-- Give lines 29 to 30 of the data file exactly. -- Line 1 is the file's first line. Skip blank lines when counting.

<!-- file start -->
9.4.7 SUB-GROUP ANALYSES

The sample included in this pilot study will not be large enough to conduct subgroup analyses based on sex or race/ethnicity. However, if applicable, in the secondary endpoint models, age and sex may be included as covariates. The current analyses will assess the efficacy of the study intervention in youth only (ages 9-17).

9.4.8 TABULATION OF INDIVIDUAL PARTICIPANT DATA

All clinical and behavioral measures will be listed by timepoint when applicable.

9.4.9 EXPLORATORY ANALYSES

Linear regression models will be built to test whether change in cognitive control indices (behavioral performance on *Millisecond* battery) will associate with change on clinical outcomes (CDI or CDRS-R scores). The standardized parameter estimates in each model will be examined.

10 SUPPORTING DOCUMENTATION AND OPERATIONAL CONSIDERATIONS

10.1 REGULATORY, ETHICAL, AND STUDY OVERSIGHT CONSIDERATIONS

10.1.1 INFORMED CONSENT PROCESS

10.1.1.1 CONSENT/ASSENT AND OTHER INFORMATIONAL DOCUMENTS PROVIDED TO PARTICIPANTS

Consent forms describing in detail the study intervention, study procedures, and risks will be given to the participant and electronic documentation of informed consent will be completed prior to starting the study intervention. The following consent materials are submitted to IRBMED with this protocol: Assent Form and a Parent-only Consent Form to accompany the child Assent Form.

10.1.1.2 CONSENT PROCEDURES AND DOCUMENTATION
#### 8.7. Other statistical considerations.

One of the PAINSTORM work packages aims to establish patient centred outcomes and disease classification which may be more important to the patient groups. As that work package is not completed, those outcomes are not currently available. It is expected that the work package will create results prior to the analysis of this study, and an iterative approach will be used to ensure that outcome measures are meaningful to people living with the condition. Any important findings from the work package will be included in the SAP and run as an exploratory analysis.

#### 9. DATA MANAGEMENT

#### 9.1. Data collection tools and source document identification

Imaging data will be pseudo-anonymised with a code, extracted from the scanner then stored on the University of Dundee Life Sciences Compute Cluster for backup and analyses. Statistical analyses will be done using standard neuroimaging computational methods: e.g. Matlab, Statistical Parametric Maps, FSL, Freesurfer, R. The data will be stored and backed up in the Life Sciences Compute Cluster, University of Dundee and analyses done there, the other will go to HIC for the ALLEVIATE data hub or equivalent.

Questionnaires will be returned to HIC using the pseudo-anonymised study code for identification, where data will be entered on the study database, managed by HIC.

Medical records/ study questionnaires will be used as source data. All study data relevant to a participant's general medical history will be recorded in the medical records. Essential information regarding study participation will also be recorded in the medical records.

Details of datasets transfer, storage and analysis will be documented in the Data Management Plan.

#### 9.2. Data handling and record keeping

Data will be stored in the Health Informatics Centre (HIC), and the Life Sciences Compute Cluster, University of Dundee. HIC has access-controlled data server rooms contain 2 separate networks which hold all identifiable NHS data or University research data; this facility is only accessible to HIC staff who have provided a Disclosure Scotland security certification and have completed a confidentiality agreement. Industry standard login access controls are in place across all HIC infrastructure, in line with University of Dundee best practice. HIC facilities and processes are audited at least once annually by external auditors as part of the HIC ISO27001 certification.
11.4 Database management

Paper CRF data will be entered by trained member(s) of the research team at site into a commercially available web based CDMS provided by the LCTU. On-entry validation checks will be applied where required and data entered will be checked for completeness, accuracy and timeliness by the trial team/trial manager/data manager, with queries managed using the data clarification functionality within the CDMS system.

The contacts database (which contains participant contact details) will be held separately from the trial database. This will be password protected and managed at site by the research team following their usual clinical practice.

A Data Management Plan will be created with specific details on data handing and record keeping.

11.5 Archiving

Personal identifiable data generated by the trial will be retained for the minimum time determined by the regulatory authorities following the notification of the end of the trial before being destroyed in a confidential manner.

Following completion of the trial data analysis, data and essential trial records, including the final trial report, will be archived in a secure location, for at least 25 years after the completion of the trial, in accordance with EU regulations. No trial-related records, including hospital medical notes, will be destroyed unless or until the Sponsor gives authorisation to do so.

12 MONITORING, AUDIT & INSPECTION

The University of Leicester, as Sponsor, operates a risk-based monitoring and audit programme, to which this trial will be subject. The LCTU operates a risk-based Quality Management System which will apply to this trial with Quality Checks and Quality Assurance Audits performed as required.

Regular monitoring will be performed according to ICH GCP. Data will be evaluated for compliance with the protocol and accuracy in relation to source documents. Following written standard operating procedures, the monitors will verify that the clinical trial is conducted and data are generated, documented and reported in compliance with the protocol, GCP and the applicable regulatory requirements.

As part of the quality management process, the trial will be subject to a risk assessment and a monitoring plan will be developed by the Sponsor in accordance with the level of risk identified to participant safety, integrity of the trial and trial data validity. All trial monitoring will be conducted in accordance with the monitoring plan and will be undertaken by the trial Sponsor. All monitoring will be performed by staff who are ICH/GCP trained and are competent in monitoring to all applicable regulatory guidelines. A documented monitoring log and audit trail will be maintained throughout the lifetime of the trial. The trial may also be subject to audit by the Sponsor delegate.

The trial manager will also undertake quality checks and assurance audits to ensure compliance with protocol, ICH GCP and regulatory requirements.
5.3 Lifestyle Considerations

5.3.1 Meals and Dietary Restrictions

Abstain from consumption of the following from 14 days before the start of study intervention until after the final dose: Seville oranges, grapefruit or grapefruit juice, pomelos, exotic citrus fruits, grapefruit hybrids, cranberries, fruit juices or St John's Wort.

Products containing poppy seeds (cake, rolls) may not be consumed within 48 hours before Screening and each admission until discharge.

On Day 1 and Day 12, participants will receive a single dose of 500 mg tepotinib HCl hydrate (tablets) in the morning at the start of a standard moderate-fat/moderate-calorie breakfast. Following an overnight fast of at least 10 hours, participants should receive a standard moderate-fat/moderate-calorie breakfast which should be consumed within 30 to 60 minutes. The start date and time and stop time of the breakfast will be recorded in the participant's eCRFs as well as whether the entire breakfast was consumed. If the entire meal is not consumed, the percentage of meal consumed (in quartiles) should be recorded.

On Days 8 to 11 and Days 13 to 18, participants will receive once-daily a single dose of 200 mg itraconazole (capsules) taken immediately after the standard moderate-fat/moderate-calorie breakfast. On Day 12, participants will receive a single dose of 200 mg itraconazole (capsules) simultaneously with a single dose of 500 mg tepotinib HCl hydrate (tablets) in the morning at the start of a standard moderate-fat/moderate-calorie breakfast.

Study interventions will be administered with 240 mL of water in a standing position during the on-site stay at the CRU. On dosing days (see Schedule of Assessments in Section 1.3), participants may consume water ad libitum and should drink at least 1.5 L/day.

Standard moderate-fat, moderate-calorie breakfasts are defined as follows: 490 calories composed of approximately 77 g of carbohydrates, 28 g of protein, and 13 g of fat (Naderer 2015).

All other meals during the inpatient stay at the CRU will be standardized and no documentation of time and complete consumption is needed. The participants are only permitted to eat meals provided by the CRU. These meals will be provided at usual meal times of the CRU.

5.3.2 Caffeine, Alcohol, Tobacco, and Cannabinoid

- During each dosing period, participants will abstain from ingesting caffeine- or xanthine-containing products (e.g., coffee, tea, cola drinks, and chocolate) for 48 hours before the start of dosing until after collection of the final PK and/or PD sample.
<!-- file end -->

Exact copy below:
Following completion of the trial data analysis, data and essential trial records, including the final trial report, will be archived in a secure location, for at least 25 years after the completion of the trial, in accordance with EU regulations. No trial-related records, including hospital medical notes, will be destroyed unless or until the Sponsor gives authorisation to do so.

12 MONITORING, AUDIT & INSPECTION